The Manhattan Company and Chase National Bank merged first in 1955, followed by Chemical Bank in 1995, and finally the acquisition of J.P. Morgan & Co. in 2000. Since then, several other acquisitions have been made by JPMorgan Chase Bank.

Did You Know?

As such a large bank with a long history from several different financial institutions, Chase Bank has been the center of numerous controversies, most notably doing business with Nazi Germany through Chase National Bank’s history.


2. State Street Corporation

Year Established: 1792
Headquarters:  Boston, Massachusetts
Founder(s):  chartered by Governor John Hancock

State Street Corporationphoto source:Wikimedia Commons

State Street Corporation traces its history back to 1792 when Massachusetts’ first governor, John Hancock signed the charter for Union Bank. It was the third bank in Boston and the oldest still operating in the city. The other part of State Street Corporation was the State Street Deposit & Trust Company, established in 1891. In 1925, State Street and National Union Bank merged and changed its name to State Street Corporation.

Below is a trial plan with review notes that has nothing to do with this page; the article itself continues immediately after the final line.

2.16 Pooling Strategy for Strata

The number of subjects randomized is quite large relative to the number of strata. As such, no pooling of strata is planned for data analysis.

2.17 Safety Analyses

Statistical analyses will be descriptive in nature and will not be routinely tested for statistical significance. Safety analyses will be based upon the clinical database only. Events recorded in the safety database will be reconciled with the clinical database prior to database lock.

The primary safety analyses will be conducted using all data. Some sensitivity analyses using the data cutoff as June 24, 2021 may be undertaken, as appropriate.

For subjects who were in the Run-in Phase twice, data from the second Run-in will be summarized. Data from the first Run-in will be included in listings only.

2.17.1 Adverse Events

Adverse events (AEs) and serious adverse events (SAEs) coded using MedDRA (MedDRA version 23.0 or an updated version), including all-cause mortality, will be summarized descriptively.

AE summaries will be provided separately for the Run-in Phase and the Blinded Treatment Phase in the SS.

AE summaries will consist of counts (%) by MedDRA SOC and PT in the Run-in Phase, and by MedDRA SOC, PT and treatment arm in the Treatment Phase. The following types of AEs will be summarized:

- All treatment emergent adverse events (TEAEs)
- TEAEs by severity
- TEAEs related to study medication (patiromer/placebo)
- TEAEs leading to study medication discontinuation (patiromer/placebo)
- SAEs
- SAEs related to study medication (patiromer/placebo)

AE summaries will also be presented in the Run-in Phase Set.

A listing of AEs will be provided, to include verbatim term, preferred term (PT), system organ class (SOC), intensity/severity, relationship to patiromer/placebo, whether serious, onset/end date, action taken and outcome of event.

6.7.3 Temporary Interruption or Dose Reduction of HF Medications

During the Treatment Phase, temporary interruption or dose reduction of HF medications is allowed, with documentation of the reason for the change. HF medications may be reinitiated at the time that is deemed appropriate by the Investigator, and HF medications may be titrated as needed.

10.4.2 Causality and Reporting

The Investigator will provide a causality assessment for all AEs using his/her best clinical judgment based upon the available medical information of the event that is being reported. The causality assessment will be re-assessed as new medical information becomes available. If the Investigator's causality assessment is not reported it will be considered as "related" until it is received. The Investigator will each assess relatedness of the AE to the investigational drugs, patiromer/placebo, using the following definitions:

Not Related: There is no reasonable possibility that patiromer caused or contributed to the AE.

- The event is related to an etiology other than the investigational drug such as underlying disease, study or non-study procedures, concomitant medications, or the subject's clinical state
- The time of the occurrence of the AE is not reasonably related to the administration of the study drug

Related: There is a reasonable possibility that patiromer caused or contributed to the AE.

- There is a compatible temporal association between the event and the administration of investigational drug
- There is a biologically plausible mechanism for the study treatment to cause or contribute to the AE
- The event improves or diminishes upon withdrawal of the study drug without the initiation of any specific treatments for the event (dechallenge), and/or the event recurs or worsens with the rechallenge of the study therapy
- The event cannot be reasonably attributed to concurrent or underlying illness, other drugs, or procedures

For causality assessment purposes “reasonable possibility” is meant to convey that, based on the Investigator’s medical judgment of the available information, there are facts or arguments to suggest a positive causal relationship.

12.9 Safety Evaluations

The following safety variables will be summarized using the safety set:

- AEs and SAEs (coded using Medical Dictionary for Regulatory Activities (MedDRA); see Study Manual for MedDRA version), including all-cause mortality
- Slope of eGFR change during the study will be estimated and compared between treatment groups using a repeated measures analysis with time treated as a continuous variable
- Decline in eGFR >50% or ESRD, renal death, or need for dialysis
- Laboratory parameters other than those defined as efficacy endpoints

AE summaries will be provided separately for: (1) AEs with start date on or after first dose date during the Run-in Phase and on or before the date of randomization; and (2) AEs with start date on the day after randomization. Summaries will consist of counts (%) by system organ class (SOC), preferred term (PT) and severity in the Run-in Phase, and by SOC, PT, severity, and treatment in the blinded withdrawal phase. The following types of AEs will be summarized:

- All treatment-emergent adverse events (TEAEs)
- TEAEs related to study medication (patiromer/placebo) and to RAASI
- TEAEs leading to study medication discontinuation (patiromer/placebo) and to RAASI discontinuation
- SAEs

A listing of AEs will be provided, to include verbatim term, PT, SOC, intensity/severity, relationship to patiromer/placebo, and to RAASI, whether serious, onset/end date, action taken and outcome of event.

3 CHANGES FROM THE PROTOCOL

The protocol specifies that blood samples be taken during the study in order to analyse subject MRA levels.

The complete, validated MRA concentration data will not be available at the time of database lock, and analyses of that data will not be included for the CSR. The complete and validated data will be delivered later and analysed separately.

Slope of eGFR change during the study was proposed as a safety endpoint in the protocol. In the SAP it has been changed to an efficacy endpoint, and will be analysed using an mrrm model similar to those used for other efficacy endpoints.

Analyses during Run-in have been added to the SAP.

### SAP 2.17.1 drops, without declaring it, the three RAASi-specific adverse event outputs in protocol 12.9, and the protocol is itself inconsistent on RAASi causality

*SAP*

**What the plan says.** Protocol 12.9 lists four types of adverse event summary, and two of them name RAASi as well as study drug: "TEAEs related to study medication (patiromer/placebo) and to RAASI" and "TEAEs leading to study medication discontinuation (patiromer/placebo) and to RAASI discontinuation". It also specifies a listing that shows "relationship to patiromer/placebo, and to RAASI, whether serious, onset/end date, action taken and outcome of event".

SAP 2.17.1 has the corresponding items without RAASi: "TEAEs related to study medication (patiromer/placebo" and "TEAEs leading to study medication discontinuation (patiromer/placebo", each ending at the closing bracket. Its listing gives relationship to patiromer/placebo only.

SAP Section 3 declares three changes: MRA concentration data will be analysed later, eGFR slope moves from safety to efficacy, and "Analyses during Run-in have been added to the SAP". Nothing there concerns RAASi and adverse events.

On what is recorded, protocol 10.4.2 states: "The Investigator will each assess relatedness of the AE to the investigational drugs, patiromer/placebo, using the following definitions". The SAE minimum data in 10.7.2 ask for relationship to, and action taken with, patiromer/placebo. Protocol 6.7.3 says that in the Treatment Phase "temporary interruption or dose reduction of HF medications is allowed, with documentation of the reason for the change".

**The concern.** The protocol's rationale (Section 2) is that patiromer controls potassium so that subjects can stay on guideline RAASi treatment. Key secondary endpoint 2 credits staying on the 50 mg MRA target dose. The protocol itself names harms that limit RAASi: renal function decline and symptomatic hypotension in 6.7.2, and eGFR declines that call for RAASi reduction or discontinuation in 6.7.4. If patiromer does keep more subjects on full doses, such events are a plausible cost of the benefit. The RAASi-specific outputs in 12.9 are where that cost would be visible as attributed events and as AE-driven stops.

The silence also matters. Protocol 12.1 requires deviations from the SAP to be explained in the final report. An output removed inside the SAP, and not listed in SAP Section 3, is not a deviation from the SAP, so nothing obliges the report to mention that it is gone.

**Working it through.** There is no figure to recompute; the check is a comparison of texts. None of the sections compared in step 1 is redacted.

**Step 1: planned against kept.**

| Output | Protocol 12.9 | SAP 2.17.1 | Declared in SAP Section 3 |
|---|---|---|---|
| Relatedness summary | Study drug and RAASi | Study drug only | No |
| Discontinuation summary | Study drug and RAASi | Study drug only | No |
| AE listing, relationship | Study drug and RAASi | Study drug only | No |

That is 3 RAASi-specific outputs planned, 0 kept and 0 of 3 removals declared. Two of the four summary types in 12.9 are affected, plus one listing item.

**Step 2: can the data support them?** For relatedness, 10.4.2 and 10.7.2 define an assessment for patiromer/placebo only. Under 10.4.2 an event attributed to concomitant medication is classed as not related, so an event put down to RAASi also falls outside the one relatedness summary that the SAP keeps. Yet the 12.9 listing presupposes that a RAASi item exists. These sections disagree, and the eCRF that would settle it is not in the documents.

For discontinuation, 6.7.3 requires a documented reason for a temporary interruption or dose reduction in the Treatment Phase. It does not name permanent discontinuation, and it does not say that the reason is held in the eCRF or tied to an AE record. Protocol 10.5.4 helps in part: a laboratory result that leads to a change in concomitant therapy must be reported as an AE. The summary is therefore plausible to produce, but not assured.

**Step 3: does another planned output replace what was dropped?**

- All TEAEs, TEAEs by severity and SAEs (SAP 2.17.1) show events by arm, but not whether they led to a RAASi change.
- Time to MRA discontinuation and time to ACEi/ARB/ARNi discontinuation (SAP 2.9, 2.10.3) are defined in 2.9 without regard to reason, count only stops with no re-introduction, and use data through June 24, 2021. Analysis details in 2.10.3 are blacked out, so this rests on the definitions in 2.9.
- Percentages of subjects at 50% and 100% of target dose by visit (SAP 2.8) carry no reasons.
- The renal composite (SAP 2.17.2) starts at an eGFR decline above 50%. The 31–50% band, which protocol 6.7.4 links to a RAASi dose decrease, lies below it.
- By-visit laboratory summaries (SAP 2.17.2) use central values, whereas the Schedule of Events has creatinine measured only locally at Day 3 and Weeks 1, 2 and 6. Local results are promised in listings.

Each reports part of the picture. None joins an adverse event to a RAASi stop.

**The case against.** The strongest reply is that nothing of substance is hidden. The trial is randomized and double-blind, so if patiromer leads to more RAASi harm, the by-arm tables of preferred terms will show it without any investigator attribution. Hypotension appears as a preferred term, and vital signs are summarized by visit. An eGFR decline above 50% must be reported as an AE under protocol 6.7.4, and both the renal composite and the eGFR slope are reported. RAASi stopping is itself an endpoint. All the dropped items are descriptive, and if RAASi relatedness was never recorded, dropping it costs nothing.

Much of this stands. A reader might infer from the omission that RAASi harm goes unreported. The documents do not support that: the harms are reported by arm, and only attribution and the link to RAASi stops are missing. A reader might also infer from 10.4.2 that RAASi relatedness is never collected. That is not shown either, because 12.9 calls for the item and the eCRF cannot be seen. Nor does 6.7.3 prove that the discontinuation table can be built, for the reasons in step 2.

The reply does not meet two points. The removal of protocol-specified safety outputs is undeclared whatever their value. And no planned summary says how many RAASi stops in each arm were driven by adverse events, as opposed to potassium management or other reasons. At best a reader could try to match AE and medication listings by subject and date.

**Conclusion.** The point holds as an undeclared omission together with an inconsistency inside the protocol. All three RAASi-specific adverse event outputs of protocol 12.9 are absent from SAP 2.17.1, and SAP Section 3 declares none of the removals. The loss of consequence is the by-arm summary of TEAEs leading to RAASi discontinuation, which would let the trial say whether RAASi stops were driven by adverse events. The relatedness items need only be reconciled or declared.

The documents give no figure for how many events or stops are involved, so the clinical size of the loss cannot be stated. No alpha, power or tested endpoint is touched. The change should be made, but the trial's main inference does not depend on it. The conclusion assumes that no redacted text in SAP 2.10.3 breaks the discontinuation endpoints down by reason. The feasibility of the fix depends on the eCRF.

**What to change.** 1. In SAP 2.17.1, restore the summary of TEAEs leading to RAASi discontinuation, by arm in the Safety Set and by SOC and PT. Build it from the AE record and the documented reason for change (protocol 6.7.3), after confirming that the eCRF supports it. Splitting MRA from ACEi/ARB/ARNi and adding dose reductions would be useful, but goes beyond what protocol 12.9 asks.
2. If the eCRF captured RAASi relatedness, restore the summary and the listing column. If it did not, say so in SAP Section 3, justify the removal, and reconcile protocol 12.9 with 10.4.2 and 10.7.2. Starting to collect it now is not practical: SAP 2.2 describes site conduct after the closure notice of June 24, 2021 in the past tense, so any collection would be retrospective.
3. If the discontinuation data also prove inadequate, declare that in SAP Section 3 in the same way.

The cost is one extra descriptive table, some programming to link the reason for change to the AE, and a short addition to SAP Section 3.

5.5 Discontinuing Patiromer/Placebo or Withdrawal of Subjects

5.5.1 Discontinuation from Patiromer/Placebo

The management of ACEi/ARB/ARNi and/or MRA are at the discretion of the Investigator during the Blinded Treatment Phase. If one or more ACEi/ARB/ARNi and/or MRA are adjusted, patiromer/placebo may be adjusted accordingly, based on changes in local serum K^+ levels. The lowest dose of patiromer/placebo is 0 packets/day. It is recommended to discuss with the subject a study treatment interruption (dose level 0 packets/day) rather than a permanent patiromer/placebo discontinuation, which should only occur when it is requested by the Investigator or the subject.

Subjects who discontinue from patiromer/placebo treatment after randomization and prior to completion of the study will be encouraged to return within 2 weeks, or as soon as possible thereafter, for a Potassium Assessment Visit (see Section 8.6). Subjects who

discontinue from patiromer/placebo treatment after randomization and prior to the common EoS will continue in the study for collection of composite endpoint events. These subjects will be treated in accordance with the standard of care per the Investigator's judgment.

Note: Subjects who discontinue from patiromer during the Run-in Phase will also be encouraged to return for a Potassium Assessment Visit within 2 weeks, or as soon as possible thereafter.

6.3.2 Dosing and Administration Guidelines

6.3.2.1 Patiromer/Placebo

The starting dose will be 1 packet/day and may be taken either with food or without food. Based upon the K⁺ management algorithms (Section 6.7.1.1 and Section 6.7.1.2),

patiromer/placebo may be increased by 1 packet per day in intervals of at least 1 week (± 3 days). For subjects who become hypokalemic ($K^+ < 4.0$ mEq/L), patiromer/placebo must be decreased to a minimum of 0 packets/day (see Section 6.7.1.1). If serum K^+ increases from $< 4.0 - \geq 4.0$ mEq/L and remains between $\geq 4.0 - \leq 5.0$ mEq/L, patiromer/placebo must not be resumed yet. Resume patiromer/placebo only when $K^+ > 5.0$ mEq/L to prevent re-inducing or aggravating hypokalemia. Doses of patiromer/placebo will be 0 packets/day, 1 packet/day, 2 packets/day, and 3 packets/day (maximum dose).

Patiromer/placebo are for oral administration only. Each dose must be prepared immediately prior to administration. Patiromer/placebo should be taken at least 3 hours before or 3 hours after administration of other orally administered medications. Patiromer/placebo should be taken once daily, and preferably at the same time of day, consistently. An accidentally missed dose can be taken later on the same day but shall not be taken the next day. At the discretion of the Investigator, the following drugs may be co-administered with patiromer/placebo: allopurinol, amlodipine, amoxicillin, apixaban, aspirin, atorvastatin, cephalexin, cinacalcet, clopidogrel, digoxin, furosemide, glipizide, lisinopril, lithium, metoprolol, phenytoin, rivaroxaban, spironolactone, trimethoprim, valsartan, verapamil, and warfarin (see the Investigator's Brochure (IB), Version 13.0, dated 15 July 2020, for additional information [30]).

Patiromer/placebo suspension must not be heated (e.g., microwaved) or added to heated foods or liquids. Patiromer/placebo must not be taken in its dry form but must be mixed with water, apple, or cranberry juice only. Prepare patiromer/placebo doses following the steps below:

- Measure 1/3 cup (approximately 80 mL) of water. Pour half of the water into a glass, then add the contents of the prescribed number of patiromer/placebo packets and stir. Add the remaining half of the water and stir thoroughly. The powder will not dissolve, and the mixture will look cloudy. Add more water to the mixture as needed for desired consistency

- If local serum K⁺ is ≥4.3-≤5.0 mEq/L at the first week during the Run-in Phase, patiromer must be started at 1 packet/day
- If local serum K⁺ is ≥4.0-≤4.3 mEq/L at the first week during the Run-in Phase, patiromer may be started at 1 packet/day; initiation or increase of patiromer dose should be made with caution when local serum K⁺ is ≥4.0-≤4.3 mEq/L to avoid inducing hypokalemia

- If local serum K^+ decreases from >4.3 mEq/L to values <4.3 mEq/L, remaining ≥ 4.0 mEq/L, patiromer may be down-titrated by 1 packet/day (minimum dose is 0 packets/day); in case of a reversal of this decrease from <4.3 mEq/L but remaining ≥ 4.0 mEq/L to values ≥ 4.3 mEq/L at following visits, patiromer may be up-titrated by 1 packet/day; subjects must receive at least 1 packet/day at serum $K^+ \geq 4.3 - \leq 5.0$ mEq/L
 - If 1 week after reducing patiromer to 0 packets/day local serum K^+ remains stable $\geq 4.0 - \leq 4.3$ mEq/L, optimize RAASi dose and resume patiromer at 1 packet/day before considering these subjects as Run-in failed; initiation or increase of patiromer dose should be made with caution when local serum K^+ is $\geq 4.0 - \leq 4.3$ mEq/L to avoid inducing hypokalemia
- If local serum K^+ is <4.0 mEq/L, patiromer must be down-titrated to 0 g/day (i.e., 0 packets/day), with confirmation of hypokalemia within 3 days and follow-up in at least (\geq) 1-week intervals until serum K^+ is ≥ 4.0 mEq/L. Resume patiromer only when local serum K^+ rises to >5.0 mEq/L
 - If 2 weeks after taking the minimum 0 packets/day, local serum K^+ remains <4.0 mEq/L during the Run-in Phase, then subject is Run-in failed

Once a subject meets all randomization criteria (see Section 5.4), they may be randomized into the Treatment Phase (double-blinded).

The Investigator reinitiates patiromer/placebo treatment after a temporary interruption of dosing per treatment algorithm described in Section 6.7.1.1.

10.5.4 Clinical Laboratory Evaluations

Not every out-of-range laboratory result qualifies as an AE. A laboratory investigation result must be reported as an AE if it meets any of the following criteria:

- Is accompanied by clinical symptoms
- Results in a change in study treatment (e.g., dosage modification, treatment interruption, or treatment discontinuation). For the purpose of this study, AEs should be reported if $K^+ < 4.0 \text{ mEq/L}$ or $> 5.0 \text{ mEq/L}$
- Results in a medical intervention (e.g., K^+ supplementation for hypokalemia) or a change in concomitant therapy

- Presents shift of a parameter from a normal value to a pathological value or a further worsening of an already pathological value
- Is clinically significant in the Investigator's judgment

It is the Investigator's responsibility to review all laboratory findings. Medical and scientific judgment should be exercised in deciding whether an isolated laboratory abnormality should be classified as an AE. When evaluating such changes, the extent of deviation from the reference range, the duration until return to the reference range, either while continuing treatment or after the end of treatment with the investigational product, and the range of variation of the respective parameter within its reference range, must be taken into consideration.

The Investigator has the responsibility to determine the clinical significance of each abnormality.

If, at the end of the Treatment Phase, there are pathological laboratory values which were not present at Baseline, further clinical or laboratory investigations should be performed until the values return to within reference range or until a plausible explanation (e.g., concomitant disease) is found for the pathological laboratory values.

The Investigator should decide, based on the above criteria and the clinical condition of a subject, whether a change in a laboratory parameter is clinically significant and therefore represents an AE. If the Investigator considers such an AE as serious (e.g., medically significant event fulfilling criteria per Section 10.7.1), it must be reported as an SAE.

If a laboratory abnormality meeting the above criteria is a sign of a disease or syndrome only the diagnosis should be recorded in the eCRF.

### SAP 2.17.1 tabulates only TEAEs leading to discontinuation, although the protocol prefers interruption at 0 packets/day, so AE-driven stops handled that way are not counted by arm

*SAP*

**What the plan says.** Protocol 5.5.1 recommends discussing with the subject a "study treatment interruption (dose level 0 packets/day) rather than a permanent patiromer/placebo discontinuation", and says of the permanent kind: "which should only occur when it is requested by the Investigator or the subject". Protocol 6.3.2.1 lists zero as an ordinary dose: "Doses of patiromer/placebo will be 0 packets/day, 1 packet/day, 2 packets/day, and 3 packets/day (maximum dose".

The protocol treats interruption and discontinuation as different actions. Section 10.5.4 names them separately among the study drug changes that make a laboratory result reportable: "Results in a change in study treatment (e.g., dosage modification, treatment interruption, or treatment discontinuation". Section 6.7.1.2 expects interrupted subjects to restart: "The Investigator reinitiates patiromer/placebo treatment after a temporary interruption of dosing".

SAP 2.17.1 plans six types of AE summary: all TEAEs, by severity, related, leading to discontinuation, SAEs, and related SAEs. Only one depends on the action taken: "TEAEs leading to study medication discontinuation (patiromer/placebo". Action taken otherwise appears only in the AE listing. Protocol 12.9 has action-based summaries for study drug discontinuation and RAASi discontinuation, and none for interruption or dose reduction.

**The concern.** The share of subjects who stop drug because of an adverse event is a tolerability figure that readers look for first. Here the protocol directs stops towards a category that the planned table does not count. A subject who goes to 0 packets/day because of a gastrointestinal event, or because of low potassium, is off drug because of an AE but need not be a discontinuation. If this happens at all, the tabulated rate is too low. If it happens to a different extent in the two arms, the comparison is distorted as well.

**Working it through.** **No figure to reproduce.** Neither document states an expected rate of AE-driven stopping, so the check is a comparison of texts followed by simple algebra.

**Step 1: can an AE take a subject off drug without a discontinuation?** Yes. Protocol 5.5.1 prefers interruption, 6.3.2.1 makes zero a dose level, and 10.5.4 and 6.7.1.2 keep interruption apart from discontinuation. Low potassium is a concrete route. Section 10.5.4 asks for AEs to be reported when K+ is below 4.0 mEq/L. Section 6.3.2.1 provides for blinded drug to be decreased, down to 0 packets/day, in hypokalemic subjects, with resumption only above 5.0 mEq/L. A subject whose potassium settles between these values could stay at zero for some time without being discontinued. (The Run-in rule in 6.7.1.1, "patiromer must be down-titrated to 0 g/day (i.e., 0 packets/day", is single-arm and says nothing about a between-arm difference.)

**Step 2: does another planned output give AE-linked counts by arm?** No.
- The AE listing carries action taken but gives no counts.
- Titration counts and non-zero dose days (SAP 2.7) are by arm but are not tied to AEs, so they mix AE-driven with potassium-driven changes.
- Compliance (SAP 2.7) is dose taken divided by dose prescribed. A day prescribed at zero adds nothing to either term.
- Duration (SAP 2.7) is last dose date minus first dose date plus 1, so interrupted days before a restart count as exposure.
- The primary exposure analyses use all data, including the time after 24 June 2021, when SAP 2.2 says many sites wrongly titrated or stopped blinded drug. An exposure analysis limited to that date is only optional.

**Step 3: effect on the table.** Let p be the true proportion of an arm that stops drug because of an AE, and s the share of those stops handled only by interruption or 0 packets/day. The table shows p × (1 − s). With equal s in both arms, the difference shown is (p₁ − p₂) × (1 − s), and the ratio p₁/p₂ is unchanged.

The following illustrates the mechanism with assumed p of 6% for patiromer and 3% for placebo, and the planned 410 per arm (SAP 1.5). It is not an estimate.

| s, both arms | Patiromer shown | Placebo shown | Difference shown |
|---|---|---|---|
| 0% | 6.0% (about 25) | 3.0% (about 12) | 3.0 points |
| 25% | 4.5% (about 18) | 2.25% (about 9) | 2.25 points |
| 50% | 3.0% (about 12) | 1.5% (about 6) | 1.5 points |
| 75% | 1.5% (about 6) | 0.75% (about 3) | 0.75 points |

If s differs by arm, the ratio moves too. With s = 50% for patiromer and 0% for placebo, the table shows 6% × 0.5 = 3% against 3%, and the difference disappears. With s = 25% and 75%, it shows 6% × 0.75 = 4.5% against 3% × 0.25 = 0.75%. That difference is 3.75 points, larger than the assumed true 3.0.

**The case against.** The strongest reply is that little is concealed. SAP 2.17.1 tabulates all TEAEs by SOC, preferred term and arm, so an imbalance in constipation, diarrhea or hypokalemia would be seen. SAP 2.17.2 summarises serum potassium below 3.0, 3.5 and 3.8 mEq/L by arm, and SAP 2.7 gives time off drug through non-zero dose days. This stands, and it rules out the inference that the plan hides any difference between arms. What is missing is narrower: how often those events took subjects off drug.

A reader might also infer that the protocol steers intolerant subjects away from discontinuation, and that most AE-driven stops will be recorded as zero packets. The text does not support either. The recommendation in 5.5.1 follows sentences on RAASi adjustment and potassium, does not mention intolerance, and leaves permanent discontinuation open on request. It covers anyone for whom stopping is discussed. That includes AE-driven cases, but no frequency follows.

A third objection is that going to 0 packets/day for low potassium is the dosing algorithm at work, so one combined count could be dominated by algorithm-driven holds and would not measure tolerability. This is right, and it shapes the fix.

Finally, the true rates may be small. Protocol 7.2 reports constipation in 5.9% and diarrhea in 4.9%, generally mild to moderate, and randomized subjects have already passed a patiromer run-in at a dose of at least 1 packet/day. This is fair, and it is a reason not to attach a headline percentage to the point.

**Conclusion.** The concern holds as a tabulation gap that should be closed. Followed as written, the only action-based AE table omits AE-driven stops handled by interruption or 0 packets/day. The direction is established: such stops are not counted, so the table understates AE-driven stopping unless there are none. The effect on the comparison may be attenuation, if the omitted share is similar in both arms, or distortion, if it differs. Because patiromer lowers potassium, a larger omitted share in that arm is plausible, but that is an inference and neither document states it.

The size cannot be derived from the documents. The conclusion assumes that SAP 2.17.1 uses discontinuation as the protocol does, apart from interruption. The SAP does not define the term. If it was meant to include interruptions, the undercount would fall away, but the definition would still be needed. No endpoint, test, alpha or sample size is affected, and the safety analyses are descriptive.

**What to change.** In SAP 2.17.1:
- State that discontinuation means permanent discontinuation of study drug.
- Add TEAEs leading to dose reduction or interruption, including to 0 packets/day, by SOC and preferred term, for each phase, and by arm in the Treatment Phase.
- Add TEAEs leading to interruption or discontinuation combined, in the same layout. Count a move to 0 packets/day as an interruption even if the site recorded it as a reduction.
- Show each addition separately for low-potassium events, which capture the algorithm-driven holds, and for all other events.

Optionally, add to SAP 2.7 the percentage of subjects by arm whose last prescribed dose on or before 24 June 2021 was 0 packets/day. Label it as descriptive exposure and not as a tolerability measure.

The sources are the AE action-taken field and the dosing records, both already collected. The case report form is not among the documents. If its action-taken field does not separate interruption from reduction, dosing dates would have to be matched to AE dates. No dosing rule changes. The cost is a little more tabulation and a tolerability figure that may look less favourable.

Did You Know?

In 1966, State Street Corporation built the State Street Bank Building on 225 Franklin Street and it was the first high-rise office building in downtown Boston.


1. The Bank of New York Mellon

Year Established: 1784
Headquarters:  Manhattan, New York City, New York
Founder(s):  Alexander Hamilton and Aaron Burr (Bank of New York); and Thomas Mellon (Mellon Financial Corporation)

Bank of New York Mellonphoto source:Wikimedia Commons

 

The Bank of New York, now the Bank of New York Mellon since a merger in 2007, is the oldest continuously operating bank in America because the Bank of New York was founded in 1784 – Mellon Financial Corporation has also been around for quite some time, founded in 1869. Alexander Hamilton and Aaron Burr were amongst the Bank of New York’s founding shareholders.

In 2007, the merger between Bank of New York and Mellon Financial Corporation was finalized, and together created the world’s largest securities servicing company and one of the largest asset management firms. For many years, Bank of New York was famously located in the 1 Wall Street building, but BNY Mellon moved in 2015.

Did You Know?

In October 2008, the U.S. Treasury named the Bank of New York Mellon the master custodian of the Troubled Asset Relief Program (TARP) bailout fund during the financial crisis of 2007 to 2010.